The historic US$1.7 billion pledge made at the UNFCCC COP26 in Glasgow by governments and donors in support of Indigenous Peoples and local communities is a step in the right direction, but much more funding is needed. It’s imperative that climate finance for global conservation and biodiversity loss mitigation fully reaches the communities – and the Indigenous, Afro-descendent and local community women – doing the heaviest lifting of protecting and restoring our landscapes.
At the United Nations 66th Commission on the Status of Women (CSW66), integrating gender perspectives into climate change and environmental and disaster risk reduction policies and programs take center stage. Climate finance must not remain blind to the invaluable contributions that Indigenous, Afro-descendant, and local community women make toward mitigating climate change, preserving traditional knowledge, strengthening gender justice, and supporting human and tenure rights movements. In turn, this financing must also strive to prevent and mitigate the adverse impacts of climate initiatives on the lives of women and their communities.
In 2016, the Intergovernmental Economic Organisation (OECD) found that nearly US$10 billion was earmarked for Civil Society Organizations (CSOs) fighting for gender justice.
Yet, just 8% of these funds reached CSOs working in developing countries, and only a fraction reportedly went to grassroots women’s rights organizations directly.
In fact, Indigenous women’s organizations received only 0.7% of all recorded human rights funding between 2010 and 2013 despite them using, managing, and conserving community territories that comprise over 50% of the world’s land and support up to 2.5 billion people. Where resources are reaching Indigenous women’s organizations, they are typically small-scale and short-term.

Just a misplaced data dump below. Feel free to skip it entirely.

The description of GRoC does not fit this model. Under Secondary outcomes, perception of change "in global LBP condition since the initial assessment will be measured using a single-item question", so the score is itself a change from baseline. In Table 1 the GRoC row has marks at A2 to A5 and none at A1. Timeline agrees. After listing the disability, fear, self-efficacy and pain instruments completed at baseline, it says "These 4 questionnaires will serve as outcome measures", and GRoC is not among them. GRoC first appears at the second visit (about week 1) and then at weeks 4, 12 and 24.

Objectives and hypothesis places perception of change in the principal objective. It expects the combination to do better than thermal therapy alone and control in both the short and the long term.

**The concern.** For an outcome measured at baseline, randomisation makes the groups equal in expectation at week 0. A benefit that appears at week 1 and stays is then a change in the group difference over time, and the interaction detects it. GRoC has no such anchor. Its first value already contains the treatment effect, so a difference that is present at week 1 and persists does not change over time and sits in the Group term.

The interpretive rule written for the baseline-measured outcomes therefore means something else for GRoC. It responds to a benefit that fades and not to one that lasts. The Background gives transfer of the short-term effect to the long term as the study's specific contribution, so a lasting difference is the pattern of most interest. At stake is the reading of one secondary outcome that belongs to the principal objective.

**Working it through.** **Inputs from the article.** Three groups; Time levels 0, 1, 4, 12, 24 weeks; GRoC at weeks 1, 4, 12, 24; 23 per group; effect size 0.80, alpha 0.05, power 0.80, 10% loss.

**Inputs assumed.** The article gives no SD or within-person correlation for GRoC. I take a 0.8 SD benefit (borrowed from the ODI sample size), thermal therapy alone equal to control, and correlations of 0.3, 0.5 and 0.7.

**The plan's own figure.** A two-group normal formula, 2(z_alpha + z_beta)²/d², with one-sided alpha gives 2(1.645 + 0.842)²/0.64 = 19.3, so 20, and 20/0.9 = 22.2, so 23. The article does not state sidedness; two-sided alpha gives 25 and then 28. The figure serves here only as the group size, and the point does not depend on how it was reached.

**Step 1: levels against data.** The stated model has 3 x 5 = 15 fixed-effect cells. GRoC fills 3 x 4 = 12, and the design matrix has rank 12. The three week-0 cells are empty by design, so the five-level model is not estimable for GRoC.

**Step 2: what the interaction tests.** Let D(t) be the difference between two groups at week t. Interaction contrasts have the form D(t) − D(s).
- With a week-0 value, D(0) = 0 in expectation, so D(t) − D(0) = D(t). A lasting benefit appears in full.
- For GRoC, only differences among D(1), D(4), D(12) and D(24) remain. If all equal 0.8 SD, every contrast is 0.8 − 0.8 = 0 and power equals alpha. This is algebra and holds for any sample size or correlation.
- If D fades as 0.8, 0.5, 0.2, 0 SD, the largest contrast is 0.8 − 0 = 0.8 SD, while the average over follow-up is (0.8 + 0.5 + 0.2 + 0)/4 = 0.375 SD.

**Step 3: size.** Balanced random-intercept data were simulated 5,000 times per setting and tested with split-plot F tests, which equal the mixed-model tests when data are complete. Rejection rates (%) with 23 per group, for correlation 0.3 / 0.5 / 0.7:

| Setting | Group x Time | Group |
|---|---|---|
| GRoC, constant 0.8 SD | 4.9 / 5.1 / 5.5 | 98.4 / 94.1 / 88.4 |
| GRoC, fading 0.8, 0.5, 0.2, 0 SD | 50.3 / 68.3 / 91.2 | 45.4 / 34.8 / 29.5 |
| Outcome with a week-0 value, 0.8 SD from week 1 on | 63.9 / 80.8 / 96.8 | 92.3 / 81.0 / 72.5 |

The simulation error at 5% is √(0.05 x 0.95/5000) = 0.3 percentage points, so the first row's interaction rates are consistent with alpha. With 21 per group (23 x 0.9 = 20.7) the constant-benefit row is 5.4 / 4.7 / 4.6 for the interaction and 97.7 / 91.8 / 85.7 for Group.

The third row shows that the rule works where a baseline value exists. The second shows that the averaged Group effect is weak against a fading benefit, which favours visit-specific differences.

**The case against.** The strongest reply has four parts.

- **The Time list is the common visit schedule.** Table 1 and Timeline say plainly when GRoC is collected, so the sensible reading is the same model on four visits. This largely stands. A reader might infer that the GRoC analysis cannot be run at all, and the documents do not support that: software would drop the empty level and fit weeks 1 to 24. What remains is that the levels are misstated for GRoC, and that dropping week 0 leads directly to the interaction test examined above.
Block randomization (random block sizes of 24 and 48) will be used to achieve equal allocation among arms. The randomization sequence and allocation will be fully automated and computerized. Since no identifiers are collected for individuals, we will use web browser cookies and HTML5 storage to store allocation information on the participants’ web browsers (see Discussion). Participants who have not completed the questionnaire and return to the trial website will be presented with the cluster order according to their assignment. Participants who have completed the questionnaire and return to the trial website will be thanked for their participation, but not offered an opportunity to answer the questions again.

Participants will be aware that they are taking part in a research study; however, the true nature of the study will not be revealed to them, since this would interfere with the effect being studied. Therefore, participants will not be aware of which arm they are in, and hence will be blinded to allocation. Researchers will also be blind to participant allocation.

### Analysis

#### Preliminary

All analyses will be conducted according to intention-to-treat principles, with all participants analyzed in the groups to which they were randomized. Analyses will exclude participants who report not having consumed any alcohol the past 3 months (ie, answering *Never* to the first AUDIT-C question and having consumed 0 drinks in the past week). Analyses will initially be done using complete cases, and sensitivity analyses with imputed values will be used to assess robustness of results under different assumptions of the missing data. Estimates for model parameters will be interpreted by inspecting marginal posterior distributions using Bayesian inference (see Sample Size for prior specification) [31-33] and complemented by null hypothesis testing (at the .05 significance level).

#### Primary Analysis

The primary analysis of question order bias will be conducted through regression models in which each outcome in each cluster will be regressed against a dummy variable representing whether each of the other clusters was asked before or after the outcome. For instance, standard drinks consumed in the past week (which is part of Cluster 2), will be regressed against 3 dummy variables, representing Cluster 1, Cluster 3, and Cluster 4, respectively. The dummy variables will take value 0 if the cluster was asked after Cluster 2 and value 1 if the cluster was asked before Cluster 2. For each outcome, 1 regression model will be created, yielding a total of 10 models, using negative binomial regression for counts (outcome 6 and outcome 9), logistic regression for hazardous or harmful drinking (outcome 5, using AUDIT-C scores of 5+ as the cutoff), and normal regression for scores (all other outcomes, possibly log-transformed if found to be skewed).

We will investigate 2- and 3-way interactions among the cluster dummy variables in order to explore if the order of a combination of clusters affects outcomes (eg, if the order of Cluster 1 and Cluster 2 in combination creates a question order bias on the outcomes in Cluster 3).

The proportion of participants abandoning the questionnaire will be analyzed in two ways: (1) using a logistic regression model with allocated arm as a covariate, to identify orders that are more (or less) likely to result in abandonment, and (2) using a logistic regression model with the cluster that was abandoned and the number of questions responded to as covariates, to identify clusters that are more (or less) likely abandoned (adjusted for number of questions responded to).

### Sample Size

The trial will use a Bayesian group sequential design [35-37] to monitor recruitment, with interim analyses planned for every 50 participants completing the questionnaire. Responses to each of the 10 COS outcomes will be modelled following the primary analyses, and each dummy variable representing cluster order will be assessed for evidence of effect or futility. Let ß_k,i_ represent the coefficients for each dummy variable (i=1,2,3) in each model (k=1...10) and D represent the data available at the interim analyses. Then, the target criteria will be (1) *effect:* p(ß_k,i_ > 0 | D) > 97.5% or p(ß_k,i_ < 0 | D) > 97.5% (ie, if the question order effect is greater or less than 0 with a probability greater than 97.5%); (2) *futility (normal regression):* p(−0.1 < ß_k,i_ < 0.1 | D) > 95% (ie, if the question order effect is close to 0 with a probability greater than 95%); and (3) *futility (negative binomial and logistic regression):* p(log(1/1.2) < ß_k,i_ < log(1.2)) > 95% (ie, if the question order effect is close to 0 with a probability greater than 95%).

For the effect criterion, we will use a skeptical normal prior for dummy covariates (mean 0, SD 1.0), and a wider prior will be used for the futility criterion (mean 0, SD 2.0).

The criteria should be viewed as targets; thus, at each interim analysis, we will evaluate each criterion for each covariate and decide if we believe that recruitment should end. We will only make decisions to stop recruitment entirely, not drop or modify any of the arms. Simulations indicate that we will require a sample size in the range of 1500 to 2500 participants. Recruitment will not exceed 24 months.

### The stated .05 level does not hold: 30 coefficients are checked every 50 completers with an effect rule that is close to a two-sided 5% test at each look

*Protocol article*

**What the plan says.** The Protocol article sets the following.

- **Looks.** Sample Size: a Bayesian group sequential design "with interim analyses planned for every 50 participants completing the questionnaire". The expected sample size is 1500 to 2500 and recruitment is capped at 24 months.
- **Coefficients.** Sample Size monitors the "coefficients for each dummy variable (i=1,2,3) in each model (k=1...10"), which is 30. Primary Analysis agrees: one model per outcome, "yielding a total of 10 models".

Global and regional studies addressing women’s access to this funding are lacking, and data is virtually non-existent for Afro-descendant and local community women’s organizations in the Global South specifically, painting a bleak picture in terms of funding for women’s grassroots organizations overall.
Indigenous, Afro-descendant, and local community women experience a broad, multifaceted, and complex spectrum of mutually reinforcing systemic human rights violations. These act together to limit their self-determination and control of natural resources, all influenced by patriarchal power structures and multiple forms of discrimination and marginalization based on gender, class, race, ethnic origin, customs, and socioeconomic status.
So, what can Indigenous, Afro-descendant, and local community women’s organizations do differently? And in joining the celebration of International Women’s Day and the #BreakTheBias campaign, how can governments, donors, and allies recognize and support the invaluable contributions these women make to their communities and toward achieving global development and climate goals?
The cultural, economic, and spiritual significance of land, territory, water, and natural resources lie at the heart of what it means to be an Indigenous, Afro-descendant, or local community woman. Women’s grassroots organizations work at the intersection of equality and non-discrimination, environmental justice, land and forest tenure, and livelihoods rights – all of which are necessary for climate change mitigation on a global scale.
We call on international donors and governments to prioritize funding for Indigenous, Afro-descendant, and local community women’s organizations – including their human rights, tenure rights and development agendas – who have historically been excluded from decision-making processes and the design and implementation of programs and finance instruments that affect them.
To forge women’s empowerment worldwide, governments and donors must take action for gender equality and gender justice to #BreakTheBias and urgently make funding available and accessible to Indigenous, Afro-descendant, and local community women’s organizations in countries in the Global South who have been historically under-supported and under-funded.